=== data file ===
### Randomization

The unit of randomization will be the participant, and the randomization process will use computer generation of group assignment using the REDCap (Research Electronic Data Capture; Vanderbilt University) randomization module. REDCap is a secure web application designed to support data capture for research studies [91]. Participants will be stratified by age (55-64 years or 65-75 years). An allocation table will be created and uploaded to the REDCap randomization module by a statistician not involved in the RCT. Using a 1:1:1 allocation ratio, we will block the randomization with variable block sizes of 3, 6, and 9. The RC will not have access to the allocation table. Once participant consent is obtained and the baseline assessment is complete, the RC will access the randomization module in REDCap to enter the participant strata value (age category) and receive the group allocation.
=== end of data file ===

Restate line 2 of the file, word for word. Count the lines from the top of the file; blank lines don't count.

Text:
The unit of randomization will be the participant, and the randomization process will use computer generation of group assignment using the REDCap (Research Electronic Data Capture; Vanderbilt University) randomization module. REDCap is a secure web application designed to support data capture for research studies [91]. Participants will be stratified by age (55-64 years or 65-75 years). An allocation table will be created and uploaded to the REDCap randomization module by a statistician not involved in the RCT. Using a 1:1:1 allocation ratio, we will block the randomization with variable block sizes of 3, 6, and 9. The RC will not have access to the allocation table. Once participant consent is obtained and the baseline assessment is complete, the RC will access the randomization module in REDCap to enter the participant strata value (age category) and receive the group allocation.